4.17 Auto-ionisation of water

Water is an ampholyte and can react as an acid (donates a H+) or a base (accepts a H+).
Two water molecules can undergo autoprotolysis or auto-ionisation. One water molecule can act as an acid and donate a H+ to the other water molecule, the base.
An acid : H2O ⇋ H+ + OH
A base : H2O + H+ ⇋ H3O+

  • Water is a weak acid and a weak base.
  • Low % auto-ionisation occurs.
  • Pure water is a weak electrical conductor.

Net reaction showing the conjugate acid-base pairs:
4.17 jhvjhgadagvd

4.18 Equilibrium constant for water (Kw)

From the acid-base reaction for water the equilibrium expression for water can be written.
H2O(ℓ) + H2O(ℓ) ⇋ H3O+(aq) + OH(aq)

  • Kc = [H3O+][OH]
  • Kw = [H3O+][OH]

Kw : equilibrium constant for water
At 25°C: Kw = 1 × 10–14

4.19 The pH scale

4.19 gfcdfcdgfc

e.g.      Worked example 11
Determine whether the following solutions are acidic, basic or neutral:

A solution with 
  1.  A solution with [H3O+] = 10−3 mol·dm–3
    10−3 mol·dm–3  >   10−7 mol·dm−3
    ∴ Solution is acidic
  2. A solution with [H3O+] = 10−12 mol·dm−3
    10−12 mol·dm−3 <  10−7 mol·dm−3
    ∴ Solution is basic
  3.  A solution with [OH] = 10−7 mol·dm−3
    [H3O+][OH]  = 10−14
    ∴  [H3O+] (10−7)  = 10−14
    ∴ [H3O+]  = 10−14  ÷ 10−7 = 10−7
    ∴ Solution is neutral
  4. A solution with [OH] = 10−4 mol·dm−3
    [H3O+][OH]  = 10−14
    ∴ [H3O+] (10−4)  = 10−14
    ∴  [H3O+]  = 10−14  ÷ 10−4 = 10−10
    10−10 mol·dm−3  <   10−7 mol·dm–3
    ∴ Solution is basic
 [H3O+] = 10−3 mol·dm–3

[H3O+] = 10−12 mol·dm–3
[OH] = 10−7 mol·dm–3
[OH] = 10−4 mol·dm–3


  • pH of a solution is the negative logarithm of the hydronium ion concentration in a solution. pH = log [H3O+]

It is complicated to continually refer to the hydronium ion concentration. The pH scale is therefore used as a simplified method of indicating the degree of acidity of a solution.
worked example 11 kjhjaghuydga

4.20 pH Calculations for strong acids and bases

To calculate the pH of a strong acid or base, these steps should be followed:




0,1 mol·dm–3 of HCℓ solution

 For example:  0,5 mol·dm–3 of NaOH solution
 Write down the ionisation reaction for the acid.
HCℓ + H2O ⇋ 1 H3O+  + Cℓ
 1  Write down the dissociation reaction for the base.

1NaOH(s) ⇋ Na+(aq)+OH (aq)

Find the mol ratio of acid to hydronium ions
1 mol HCℓ : 1 mol H3O+

 2  Find the mol ratio of base to hydroxyl ions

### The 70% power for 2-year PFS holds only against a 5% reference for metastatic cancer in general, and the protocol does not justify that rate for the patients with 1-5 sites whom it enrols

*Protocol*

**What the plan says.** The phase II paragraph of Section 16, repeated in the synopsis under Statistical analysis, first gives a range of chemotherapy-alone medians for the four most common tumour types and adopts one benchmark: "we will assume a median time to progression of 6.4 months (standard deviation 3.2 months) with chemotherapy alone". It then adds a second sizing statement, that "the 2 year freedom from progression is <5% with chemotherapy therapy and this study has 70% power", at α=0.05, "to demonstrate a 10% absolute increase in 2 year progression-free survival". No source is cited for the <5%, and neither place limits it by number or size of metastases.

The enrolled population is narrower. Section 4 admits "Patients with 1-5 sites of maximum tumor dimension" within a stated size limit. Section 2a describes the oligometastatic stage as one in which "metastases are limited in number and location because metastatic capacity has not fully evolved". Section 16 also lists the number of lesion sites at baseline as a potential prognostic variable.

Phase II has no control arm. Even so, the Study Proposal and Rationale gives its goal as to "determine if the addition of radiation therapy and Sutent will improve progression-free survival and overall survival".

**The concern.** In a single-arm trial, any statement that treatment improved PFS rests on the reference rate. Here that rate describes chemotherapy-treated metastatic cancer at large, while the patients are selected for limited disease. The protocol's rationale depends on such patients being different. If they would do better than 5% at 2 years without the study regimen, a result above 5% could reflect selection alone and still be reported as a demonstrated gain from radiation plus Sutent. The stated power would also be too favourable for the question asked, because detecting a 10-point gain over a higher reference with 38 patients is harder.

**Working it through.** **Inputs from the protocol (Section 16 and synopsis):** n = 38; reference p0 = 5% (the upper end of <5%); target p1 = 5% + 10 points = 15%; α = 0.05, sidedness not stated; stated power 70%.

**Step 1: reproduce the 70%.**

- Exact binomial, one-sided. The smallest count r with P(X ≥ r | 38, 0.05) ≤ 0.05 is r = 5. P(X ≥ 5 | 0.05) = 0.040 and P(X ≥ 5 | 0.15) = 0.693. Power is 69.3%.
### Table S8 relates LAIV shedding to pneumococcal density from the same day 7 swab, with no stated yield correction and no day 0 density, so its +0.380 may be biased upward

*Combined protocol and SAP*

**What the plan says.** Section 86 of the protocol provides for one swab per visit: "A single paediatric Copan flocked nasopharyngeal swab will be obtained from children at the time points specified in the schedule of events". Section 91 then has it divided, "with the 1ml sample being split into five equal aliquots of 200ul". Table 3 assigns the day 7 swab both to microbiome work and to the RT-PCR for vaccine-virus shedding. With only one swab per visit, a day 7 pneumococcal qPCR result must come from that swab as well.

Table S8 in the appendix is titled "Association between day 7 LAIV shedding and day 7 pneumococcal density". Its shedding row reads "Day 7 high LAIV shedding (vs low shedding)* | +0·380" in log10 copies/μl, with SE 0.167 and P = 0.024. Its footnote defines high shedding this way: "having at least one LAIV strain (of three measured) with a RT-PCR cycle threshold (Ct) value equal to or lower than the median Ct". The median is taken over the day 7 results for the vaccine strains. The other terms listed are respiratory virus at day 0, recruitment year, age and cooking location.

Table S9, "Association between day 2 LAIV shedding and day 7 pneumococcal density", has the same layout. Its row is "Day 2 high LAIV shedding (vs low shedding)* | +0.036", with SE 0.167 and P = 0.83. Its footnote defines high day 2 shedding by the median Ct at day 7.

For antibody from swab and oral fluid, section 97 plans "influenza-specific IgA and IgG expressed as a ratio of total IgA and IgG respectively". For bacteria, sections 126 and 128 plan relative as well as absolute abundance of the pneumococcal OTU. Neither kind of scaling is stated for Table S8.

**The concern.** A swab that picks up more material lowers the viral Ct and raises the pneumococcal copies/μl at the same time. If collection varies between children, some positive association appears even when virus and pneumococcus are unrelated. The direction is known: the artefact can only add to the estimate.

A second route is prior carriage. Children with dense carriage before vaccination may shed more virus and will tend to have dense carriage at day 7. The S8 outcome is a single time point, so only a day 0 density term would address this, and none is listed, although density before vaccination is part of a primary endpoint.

1 mol NaOH : 1 mol OH

Determine the [H3O+] [HCℓ] = 0,1 mol·dm–3
[H3O+] = 0,1 mol·dm–3

Determine the [OH]
[NaOH] = 0,5 mol·dm–3
[OH] = 1 (0,5) = 0,5 mol·dm–3

 No step 4 for acids  4

Determine the [H3O+]
[H3O+][OH−] = 10−14
[H3O+] (0,5) = 10−14
[H3O+] = 10−14 ÷ 0,5 = 2 × 10−14

Calculate the pH
pH = − log [H3O+] − log 0,1  


Calculate the pH
pH = − log [H3O+] − log (2 × 10−14)

e.g.      Worked example 12
Calculate the pH of a H2SO4 solution of concentration 0,6 mol∙dm–3.

Step 1:  1 H2SO4(g) + 2 H2O(ℓ) ⇋ 2 H3O+(aq) + SO42−(aq)
Step 2:  1 mol HCℓ : 2 mol H3O+
Step 3: [H2SO4] = 0,6 mol·dm–3             ∴ [H3O+] = 2(0,6) = 1,2 mol·dm–3
Step 4:           pH = − log [H3O+]
                       − log 1,2

4.21 Summary: Strong and weak acids and bases

Acids ionise in water to form ions:

HCℓ(g) + H2O(ℓ) ⇋ H3O+(aq) + Cℓ(aq)
CH3COOH(g) + H2O(ℓ) ⇋ H3O+(aq) + CH3COO(aq)



High % ionisation
Donate many protons (H+)
High [H3O+] or [H+]
Low pH
Good electric conductors
High reaction rates

Low % ionisation
Donate few protons (H+)
Low [H3O+] or [H+]
Relatively low pH
Poor electric conductors
Low reaction rates

HCℓ (hydrochloric acid)
H2SO4 (sulphuric acid)
HNO3 (nitric acid)

CH3COOH (acetic acid)
(COOH)2 (oxalic acid)
C6H8O7 (citric acid)
H2CO3 (carbonic acid)

Strong acid ⇌ weak conjugate base + H+
HCℓ ⇌ Cℓ+H+
Weak acid ⇌ strong conjugate base + H+


  • The electrical conductivity of any electrolyte is determined by the number of ions in solution. The greater the ion concentration, the higher the conductivity.
  • Reaction rate is determined by the concentration of a reactant. The higher the concentration of the ions in a solution, the higher the rate of reaction.


High % dissociation
Accept many protons (H+)
High [OH]
Very high pH

Low % dissociation or ionisation
Accept few protons (H+)
Low [OH]
Relatively high pH

NaOH Sodium hydroxide
KOH Potassium hydroxide

NH3 Ammonia
CaCO3 Calcium carbonate

strong base + H+ ⇌ weak conjugate acid
OH + H+ ⇌ H2O

weak base + H+ ⇌ strong conjugate acid
NH3 + H+ ⇌ NH4+


  • The pH of an acid is dependent on the relative concentrations of the H3O+ and OH− ions in the solution.
In general:

pH 1 - 2


strong acid

pH 12 - 14


strong base

pH 3 - 6


weak acid

pH 8 - 11


weak base

    pH 7 neutral    

4.22 Summary: Concentrated and dilute acids and bases

Concentration of an acid or a base is an indication of the number of moles of solute per unit volume. Both strong and weak acids and bases can be either concentrated or diluted.